Frustrated by the House Judiciary Committee chairman's reluctance to advance their bills, two Philadelphia Democrats, Mike McGeehan and Louise Williams Bishop, moved this week to circumvent the committee, filing a "discharge motion" to send their bills to the floor.
But the chairman, Ron Marsico (R., Dauphin), did them one better: He consolidated the bills and on Wednesday put it to a vote. It passed unanimously.
He said he was yielding to pressure from colleagues and would have preferred to wait until a task force he had formed on child-abuse legislation in the wake of the Sandusky scandal issued its final recommendations this fall. "However, a number of legislators have been insisting on our committee to act now, before the task force has completed its job," Marsico said.
He said the committee "came up with a constitutional solution that will put the monsters that prey on our children behind bars."
The amended bill would do away with the statute of limitations on criminal prosecutions in child-sexual-assault cases. It also would extend the statute of limitations in civil suits until the accuser reaches age 50.
Under current law, victims have until age 50 to bring criminal charges and until age 30 to sue alleged abusers.
The proposed changes have been opposed by the Pennsylvania Catholic Conference. A spokeswoman for the conference, Amy Hill, said Monday that undoing the statute of limitations in criminal and civil cases would make it "impossible for organizations to defend themselves" and would "only result in a flood of lawsuits and big checks for lawyers."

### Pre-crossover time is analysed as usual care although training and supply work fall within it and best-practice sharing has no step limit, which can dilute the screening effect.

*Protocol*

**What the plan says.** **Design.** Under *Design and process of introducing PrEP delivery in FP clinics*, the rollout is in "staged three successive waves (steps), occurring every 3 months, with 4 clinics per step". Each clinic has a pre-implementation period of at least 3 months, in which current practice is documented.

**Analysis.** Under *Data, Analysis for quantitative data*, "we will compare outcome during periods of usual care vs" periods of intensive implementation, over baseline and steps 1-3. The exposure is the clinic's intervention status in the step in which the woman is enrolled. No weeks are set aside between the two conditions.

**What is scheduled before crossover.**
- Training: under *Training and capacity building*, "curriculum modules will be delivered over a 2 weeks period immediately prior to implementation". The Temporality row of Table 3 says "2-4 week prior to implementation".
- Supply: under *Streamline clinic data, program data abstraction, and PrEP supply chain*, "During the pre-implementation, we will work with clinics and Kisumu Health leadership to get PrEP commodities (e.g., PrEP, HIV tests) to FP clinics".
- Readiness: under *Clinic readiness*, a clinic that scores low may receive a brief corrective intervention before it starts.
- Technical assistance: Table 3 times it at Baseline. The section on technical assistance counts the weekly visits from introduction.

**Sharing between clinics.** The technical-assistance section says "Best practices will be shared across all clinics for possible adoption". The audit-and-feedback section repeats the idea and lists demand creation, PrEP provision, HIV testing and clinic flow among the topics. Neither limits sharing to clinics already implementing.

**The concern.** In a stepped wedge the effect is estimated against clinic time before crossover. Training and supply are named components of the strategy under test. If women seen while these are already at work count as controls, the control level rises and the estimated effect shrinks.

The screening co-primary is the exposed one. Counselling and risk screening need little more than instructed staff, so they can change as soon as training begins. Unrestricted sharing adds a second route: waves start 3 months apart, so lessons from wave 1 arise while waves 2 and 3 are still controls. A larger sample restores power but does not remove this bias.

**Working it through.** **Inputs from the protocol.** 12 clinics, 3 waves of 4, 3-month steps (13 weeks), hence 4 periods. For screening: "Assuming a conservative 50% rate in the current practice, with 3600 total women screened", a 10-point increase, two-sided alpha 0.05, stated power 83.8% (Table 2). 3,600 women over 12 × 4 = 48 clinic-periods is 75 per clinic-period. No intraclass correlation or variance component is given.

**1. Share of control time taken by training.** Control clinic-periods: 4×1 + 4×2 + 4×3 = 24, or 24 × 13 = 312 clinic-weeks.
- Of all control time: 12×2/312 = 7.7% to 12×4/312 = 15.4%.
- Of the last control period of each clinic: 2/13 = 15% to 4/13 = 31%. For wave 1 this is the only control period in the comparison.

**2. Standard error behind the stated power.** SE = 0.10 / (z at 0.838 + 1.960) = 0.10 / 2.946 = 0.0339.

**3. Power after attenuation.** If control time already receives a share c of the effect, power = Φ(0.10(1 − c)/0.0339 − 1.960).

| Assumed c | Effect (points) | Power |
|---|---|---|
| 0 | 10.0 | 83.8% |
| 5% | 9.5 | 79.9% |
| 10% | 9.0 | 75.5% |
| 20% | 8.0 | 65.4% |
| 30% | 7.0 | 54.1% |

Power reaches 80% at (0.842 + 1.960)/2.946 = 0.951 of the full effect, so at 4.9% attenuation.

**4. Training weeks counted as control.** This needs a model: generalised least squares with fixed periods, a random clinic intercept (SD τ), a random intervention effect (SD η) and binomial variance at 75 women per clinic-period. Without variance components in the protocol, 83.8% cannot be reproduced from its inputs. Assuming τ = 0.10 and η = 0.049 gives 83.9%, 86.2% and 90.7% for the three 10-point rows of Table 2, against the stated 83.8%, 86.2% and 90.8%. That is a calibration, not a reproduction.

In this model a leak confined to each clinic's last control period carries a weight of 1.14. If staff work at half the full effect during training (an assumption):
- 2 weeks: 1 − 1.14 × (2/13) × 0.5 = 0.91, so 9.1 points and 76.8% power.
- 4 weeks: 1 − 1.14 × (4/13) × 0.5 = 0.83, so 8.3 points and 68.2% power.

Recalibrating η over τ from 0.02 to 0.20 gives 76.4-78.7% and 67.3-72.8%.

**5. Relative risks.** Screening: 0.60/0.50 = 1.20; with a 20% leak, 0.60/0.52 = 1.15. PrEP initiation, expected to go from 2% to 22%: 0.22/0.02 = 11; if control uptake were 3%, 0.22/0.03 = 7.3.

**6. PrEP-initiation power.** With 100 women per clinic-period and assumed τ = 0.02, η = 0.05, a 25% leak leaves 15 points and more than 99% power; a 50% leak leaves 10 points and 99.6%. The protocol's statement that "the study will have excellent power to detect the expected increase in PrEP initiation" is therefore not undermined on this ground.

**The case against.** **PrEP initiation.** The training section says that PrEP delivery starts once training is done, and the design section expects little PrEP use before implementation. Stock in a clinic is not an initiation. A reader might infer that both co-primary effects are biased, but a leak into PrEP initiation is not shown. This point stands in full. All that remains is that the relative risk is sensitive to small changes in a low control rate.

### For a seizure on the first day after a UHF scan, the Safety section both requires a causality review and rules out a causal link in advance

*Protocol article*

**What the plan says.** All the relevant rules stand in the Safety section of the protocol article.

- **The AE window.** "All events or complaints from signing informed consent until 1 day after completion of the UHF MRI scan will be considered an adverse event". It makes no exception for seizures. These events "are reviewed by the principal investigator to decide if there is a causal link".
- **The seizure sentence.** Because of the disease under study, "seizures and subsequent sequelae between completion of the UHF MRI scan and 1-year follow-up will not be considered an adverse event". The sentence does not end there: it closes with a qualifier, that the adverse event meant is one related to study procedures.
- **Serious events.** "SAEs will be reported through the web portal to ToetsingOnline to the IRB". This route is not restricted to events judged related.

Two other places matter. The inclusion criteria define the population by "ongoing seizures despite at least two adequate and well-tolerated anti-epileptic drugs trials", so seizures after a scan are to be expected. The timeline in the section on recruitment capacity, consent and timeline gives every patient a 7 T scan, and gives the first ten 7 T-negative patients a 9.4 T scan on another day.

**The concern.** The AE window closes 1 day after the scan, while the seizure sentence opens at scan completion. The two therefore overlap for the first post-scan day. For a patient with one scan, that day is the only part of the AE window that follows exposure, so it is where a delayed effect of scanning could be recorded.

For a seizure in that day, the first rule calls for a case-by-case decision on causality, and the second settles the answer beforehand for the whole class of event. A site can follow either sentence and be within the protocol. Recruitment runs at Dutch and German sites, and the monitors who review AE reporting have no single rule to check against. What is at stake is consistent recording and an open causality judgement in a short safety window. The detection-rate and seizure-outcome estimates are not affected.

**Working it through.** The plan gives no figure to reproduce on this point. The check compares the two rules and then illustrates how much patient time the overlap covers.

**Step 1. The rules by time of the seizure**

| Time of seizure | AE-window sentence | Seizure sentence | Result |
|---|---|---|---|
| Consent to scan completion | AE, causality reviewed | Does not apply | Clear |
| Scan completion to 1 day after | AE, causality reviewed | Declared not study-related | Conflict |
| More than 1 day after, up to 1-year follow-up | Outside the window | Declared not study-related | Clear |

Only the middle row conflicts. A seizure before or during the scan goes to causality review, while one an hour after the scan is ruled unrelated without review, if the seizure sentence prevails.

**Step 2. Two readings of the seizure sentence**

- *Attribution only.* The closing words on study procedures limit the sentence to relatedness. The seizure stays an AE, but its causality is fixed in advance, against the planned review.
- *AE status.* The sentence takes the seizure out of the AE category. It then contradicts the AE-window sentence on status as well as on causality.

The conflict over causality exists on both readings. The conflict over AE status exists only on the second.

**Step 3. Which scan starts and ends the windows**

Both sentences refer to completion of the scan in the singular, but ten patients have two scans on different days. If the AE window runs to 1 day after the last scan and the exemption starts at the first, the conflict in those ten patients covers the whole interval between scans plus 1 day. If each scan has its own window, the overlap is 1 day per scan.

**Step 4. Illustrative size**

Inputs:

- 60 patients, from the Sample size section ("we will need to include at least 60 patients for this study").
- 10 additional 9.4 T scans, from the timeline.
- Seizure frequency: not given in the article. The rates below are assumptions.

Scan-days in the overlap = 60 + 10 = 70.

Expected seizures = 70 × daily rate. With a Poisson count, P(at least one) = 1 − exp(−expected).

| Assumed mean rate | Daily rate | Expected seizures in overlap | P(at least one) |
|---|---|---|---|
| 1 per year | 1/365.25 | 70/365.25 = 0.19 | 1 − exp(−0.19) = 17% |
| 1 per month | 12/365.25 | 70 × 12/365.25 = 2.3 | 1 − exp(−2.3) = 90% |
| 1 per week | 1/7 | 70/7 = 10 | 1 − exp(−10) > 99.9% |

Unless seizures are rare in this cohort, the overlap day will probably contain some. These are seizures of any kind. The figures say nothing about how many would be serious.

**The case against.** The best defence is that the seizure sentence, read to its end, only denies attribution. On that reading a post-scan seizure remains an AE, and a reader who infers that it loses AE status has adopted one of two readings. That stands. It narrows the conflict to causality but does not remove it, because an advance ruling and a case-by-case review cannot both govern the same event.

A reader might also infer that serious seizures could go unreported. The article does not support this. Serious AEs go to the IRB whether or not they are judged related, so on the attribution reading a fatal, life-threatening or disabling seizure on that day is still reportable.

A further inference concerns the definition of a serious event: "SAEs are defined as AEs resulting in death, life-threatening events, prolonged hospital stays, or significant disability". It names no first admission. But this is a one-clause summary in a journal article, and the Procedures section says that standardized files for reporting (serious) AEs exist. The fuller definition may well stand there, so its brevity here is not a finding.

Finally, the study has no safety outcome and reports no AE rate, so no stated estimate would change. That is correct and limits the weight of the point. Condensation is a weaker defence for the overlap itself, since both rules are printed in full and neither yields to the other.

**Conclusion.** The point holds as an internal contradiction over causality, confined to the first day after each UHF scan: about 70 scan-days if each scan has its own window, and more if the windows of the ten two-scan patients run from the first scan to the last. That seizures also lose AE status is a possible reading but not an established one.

Bishop, 78 - who revealed in the wake of the Sandusky scandal that she had been abused in childhood by her stepfather - said she was glad to see the bill finally advance. "I didn't get everything I wanted," she said, "but it was more than we had."
She said that lifting the statute of limitations on criminal charges could especially help male victims, whom she said often suffer in silence for decades before finding the strength to come forward.
The measure's fate remains in question, however, since it must still be approved by the Rules Committee before it can get to the full House. A spokesman for that committee's chairman, Majority Leader Mike Turzai (R., Allegheny), said only that Turzai would review the bill.
The amended bill did not include a proposed two-year "window" for lawsuits by anyone older than the statute allows, a provision Marsico said could open the door to frivolous suits.
Tammy Lerner, vice president of the Bryn Mawr-based nonprofit Foundation to Abolish Sex Abuse, called the vote a "positive step forward," but said she was disappointed the bill no longer included the window for older victims to sue.
Lerner, speaking on the day Sandusky's jury began deliberating, said one need not look beyond that case to see how the current statute affects older accusers.
"There are victims who came forward," she said, "who are outside the current statutes by one or two years."
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